North American customers are more likely to be satisfied with their level of service if it comes from a white male instead of a woman or minority, says a new study.
The research by University of British Columbia professor Karl Aquino found that female and minority employees who exhibited the same behaviours as their white male counterparts were rated lower in anonymous customer feedback surveys.
Aquino, who teaches at UBC's Sauder School of Business, said the results took him and his fellow researchers by surprise.
"We had thought there would be some bias going on in the sense of people who were males or whites would be rated more positively," Mr. Aquino said
"But we didn't anticipate that for performing the same behaviours, the women and minorities would actually be rated lower," he said of the study to be published in the Academy of Management Journal.
Mr. Aquino worked on the project with colleagues from the University of Wisconsin-Milwaukee, the University of Michigan, the University of Washington, and the United States Military Academy at West Point.
The research was conducted in the U.S. and focused on customers in a health maintenance organization, a bookstore, and at golf courses.
Mr. Aquino said more than 12,000 patient reports on 113 doctors from the health maintenance organization were analyzed.
What's particularly troubling, he said, is not just that female and minority physicians were rated less favourably for providing similar service, but that the harder they tried, the lower they scored.
"It seemed like doing more actually penalized them," he said.
He said it's possible that white male doctors who exhibited certain behaviours were considered attentive or conscientious while someone who didn't fit the prototype of a doctor was considered overbearing and annoying.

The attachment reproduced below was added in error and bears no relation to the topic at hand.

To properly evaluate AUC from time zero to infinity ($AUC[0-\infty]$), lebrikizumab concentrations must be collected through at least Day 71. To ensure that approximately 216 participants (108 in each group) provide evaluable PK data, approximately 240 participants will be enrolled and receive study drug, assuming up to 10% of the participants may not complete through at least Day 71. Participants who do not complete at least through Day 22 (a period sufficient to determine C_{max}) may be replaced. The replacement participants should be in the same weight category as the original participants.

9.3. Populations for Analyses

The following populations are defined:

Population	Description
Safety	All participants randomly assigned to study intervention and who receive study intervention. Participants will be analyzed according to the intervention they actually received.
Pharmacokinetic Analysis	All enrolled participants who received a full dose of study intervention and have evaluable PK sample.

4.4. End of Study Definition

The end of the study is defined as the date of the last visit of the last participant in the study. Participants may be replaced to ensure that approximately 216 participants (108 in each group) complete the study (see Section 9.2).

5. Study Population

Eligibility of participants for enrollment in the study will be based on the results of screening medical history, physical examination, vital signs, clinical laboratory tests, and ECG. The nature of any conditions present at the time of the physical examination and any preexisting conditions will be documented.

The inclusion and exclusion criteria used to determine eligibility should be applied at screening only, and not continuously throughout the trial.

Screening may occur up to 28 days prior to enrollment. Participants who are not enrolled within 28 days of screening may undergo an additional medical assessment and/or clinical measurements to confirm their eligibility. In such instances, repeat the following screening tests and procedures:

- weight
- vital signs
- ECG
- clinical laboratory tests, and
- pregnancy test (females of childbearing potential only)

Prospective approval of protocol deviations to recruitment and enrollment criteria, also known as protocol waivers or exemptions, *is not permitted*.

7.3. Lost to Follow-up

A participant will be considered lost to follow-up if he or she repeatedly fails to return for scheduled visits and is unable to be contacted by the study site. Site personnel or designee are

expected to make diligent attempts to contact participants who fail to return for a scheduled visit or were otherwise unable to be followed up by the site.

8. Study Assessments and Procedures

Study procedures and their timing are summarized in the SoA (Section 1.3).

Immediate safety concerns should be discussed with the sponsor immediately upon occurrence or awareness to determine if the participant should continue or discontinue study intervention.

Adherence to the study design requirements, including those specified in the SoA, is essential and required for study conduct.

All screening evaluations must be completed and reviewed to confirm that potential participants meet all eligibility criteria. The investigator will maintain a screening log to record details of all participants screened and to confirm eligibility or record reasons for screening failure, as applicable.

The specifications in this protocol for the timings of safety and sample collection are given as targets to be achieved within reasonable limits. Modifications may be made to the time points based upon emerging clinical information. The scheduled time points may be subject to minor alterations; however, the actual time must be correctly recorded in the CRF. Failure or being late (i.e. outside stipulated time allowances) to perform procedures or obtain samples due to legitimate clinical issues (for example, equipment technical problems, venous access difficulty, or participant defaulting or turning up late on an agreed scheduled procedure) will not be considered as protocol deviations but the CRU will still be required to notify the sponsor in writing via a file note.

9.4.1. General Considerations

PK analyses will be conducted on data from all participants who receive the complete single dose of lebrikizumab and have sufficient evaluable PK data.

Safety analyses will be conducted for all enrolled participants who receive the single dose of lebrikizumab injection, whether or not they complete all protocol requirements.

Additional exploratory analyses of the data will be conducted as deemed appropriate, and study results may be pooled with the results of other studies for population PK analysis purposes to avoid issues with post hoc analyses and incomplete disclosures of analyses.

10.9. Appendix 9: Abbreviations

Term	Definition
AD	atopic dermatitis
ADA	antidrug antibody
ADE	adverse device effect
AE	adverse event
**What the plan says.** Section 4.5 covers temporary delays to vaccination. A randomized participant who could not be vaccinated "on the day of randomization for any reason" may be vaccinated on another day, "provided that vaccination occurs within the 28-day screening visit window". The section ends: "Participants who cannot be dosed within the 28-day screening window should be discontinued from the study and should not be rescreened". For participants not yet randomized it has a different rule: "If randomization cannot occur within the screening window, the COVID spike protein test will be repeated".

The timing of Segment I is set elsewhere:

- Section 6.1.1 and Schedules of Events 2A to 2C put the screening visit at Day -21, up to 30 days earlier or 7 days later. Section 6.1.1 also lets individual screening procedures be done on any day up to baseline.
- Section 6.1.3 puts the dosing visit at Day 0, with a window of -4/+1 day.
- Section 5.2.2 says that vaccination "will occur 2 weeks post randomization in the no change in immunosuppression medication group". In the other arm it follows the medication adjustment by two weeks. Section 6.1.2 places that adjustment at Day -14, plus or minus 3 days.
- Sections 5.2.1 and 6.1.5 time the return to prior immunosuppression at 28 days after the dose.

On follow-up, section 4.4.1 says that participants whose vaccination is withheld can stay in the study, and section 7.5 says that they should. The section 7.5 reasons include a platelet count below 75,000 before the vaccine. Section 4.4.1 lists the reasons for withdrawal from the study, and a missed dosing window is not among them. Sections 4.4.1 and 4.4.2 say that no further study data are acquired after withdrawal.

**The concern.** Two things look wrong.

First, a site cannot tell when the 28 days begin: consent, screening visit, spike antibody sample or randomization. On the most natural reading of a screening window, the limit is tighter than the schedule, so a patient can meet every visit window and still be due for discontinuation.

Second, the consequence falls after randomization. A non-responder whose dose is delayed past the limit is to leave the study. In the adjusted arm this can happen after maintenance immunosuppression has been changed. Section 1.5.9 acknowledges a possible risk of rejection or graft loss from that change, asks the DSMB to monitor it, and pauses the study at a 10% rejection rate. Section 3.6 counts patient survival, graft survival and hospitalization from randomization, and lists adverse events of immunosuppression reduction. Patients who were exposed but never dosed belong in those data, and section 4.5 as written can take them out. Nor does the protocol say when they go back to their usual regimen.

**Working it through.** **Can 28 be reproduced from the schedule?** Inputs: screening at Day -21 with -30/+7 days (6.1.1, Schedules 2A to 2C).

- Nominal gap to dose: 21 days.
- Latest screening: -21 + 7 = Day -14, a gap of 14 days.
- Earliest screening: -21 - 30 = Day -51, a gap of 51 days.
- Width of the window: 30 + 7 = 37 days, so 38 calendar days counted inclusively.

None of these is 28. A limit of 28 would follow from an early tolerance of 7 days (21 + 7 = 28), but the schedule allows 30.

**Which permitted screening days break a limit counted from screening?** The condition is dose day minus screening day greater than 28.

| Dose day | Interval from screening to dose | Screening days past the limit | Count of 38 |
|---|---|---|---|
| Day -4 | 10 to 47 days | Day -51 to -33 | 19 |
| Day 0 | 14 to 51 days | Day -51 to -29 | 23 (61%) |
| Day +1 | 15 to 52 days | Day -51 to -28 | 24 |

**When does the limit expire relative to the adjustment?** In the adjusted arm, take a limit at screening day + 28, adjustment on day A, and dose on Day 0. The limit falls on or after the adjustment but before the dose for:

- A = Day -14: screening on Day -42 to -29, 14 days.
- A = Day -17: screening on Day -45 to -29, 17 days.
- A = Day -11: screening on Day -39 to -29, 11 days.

Though the research was conducted south of the border, Mr. Aquino said the study's findings can also be applied to Canada because the two countries share so many commonalities.
"Canada, like any other country, has its own groups that are marginalized or viewed as somehow not typical of a particular occupation," he said.
In the bookstore study, university students watched videos of clerks interacting with customers before they were asked to evaluate each employee's performance.
A white male clerk's service, for the same pre-scripted actions, was rated 19 per cent higher than the service from a female or black male.
In the golf sample, researchers looked at feedback from more than 3,600 golfers and concluded that clubs with higher rates of female and minority employees were rated less favourably.
"In these different samples we demonstrated that customer ratings are biased against women and racial minorities," the study says.
The results are disheartening, said Tung Chan, chief executive officer at SUCCESS, a Vancouver-based organization that helps mostly Asian immigrants find employment and adjust to Canadian life.
"People are not measuring competency on its own merit," he said.
"I think people's perceptions are hard to break and attitudes are hard to change."
Mr. Chan said cutting through such barriers and just getting a job can be challenging for minorities.
"I recently talked to this fellow who was the regional director of a major logistics company in Singapore," he said.
"He's sent out about four or five hundred resumes, had four interviews and none of the interviews lasted longer than 15 minutes."
Mr. Aquino said one of his biggest concerns is for employees whose salaries are tied to their performance level, as was the case with the doctors at the health maintenance organization that was part of the research.
He said being slighted in customer feedback surveys could be taking money out of people's pockets.
Mark Startup, president and chief executive officer of Retail BC, said the study suggests it's important for employers to look at more than customer feedback forms when analyzing employee performance.
"I will postulate that anonymous feedback surveys would be one of potentially dozens of factors that a good employer will weigh when setting pay levels and determining promotions," he said.
Mr. Aquino said that's one of the recommendations he and his fellow researchers are putting forward.
"Exercise caution when trying to use customer satisfaction ratings as a primary, or even major, way of trying to determine pay and promotion," he said.
"The second caution would be to think about how you design these sorts of surveys because typically they don't really ask about specific behaviours or things that people might do that are linked to actual performance, but more of a general impression."